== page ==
In the beginning

Young Adult - Fantasy - General
150 Pages
Reviewed on 06/16/2022
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    Book Review

Reviewed by Ronél Steyn for Readers' Favorite

Progress. Development. Advancement. It’s the forward movement toward an improved condition. At least, that’s how it should work. But what if this “progress” is causing the decline of everything natural? What if The Land is dying, choking from the dust of progress? What if this is humanity’s last hope? Annabelle by Russel Cornhill tells the story of when the Eldest, the oldest living tree in The Land, uses a 16-year-old girl to carry a message to The Company and The Ruler. On her journey, Annabelle encounters an array of colorful characters from humans to hybrids to machines. There is even an owl, an eagle, and a pumpkin. Will Annabelle be able to convince those at the top that the end is in sight?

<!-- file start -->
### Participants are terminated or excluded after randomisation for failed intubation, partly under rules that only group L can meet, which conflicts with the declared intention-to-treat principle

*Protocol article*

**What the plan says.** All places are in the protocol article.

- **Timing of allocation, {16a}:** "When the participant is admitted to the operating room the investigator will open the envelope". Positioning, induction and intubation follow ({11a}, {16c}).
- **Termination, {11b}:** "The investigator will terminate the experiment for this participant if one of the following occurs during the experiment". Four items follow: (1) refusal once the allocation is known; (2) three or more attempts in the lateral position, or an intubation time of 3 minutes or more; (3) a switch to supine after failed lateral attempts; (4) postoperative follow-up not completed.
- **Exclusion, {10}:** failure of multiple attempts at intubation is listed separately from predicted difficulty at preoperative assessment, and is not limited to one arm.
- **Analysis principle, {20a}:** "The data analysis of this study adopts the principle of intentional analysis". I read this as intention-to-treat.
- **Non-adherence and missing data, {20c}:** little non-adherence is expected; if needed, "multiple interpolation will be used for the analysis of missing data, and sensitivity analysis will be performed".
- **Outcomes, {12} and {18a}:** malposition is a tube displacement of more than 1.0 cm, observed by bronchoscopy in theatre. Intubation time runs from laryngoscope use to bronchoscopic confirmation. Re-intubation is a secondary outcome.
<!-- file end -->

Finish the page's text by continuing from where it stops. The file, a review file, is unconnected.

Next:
After reading the author’s note regarding the Alice in Wonderland references, I was able to appreciate this story on another level. I was also able to grasp the satire dripping from the pages and was reminded very much of Terry Pratchett. The various personalities of the other characters certainly gave life to this story. The author has an easy-to-follow writing style which carried me through the pages at a leisurely pace. Perfectly suited for young adults as well as older readers, I feel this book is fundamental in life as we live it today. We have reached a point where teenagers are addressing the world leaders regarding the future of this planet. I think Annabelle by Russel Cornhill is a very important book with an extremely important lesson. There is just one hitch – we do not have the luxury of that last resort!

Jennie More